Add to that a phrase that’s being shouted with increasing frequency and stridency: Stare decisis! That phrase, which means “let the decision stand,” has been a Court guideline for many decades. Unfortunately, it’s being invoked against a return to originalism. Originalist reinterpretations of Constitutional constraints would upset a great amount of case law – too frequently called “settled law,” as if no Court had ever overturned a previous Court’s decision. (Dred Scott v. Sanford, anyone? How about Plessy v. Ferguson?) And there is something to say for a “conservative” approach to Court jurisprudence: overturning previous decisions can cause convulsions to ripple through American society as private citizens and companies adjust to the changes wrought.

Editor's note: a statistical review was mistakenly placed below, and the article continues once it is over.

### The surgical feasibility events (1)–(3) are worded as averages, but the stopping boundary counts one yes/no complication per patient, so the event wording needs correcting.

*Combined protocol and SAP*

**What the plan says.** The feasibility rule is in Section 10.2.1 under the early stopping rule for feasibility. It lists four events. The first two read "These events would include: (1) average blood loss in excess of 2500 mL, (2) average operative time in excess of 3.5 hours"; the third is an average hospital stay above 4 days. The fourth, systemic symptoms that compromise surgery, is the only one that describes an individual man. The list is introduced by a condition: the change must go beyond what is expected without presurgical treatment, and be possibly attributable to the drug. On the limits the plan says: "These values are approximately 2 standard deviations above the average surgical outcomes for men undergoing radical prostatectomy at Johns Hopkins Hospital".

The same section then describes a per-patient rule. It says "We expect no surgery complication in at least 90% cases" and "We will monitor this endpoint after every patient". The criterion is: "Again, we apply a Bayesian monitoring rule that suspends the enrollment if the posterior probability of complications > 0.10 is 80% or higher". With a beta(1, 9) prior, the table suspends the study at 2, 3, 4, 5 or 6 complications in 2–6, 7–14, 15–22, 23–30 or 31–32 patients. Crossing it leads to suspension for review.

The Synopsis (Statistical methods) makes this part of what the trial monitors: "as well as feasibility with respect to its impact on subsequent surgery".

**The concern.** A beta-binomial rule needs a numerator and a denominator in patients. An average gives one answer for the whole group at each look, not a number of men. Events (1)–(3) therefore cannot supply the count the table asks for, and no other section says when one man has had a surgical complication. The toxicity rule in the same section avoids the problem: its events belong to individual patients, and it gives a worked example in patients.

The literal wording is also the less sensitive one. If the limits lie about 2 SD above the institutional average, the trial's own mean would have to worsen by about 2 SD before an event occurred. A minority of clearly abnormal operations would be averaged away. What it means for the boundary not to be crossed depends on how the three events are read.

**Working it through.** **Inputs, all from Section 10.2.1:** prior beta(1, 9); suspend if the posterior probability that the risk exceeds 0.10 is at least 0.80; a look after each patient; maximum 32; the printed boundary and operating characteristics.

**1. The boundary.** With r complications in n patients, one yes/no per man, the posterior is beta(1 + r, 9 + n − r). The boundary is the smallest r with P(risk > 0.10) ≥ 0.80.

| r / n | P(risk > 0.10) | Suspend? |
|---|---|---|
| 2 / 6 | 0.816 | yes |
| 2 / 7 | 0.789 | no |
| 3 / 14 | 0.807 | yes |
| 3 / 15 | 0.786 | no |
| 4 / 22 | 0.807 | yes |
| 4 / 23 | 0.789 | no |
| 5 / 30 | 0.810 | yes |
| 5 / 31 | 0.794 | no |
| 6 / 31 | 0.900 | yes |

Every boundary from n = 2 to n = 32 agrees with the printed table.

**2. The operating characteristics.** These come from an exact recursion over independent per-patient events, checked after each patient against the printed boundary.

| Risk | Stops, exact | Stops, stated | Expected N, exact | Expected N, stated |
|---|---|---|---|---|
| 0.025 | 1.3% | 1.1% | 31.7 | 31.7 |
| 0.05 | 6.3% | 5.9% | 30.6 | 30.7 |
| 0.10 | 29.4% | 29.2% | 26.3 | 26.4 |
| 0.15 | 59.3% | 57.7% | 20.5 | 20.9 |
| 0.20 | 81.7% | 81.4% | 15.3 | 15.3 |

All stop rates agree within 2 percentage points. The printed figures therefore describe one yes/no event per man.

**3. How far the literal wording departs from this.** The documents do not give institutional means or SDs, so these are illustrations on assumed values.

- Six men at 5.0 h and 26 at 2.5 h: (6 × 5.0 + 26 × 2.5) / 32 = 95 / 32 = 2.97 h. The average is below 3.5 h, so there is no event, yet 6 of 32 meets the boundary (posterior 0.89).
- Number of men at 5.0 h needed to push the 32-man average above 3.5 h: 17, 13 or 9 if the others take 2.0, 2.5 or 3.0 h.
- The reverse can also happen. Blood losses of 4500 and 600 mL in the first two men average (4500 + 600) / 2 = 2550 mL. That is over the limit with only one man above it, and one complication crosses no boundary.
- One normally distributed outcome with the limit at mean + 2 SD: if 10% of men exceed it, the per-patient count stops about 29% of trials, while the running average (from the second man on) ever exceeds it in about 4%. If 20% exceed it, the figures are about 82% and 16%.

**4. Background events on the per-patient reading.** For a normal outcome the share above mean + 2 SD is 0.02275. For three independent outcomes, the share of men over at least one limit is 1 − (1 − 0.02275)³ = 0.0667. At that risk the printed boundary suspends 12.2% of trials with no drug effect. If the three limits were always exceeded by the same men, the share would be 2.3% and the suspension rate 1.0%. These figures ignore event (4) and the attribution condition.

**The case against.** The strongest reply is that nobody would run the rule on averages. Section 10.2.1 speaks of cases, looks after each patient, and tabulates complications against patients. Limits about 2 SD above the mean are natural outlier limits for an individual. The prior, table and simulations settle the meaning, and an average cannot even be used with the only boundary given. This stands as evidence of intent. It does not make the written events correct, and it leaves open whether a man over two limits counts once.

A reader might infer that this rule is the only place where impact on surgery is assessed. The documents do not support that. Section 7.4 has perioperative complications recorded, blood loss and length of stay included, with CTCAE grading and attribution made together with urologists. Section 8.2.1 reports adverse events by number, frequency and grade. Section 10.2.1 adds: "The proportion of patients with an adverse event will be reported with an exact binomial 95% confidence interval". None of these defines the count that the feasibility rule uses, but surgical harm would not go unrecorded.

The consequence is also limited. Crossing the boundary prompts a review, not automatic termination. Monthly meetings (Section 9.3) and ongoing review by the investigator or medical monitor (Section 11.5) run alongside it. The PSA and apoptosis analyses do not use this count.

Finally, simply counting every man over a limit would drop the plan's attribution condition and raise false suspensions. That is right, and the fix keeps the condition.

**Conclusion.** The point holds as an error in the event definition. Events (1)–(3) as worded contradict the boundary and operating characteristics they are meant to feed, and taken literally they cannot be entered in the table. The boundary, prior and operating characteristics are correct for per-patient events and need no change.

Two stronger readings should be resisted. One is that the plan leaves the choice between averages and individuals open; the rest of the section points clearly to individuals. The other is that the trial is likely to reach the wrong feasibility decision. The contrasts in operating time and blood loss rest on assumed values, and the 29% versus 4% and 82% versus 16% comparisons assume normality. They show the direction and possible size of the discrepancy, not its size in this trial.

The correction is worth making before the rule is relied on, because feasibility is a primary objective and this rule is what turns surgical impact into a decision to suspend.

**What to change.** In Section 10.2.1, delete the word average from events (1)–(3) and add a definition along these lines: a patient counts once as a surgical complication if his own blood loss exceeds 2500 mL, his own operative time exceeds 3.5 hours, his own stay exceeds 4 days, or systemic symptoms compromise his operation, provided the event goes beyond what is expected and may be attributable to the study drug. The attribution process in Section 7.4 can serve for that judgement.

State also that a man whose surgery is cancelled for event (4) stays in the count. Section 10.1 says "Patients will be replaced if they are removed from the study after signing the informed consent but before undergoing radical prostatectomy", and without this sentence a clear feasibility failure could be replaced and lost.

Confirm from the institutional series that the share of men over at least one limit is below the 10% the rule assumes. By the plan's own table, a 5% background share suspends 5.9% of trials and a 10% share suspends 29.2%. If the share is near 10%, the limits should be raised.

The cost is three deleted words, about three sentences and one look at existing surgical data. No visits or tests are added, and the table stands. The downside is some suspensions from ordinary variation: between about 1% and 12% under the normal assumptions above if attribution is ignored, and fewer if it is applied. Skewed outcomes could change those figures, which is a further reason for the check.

Still, if the Constitution is the supreme law of the land, to which all other law must conform, stare decisis must be set aside. This is especially important in the application of Constitutional constraints on the federal government. The question of the hour is whether the Originalist Five will have the courage to continue as they’ve begun, especially in addressing cases such as the one mentioned here.
Thanks to the Trump Justices, we in the Right have more hope for a return to Constitutional government than we’ve had at any moment in the century behind us. But hope, as the saying goes, is not a strategy. Neither is the Court protected against the many enemies who seek to bend it to their will. Those two pernicious phrases and that one missing word continue to be thorns in America’s flesh. Extracting them will take more than one Court. Removing the Usurpers from the corridors of power remains imperative. They will not sit idly by should the judicial winds continue to blow toward freedom.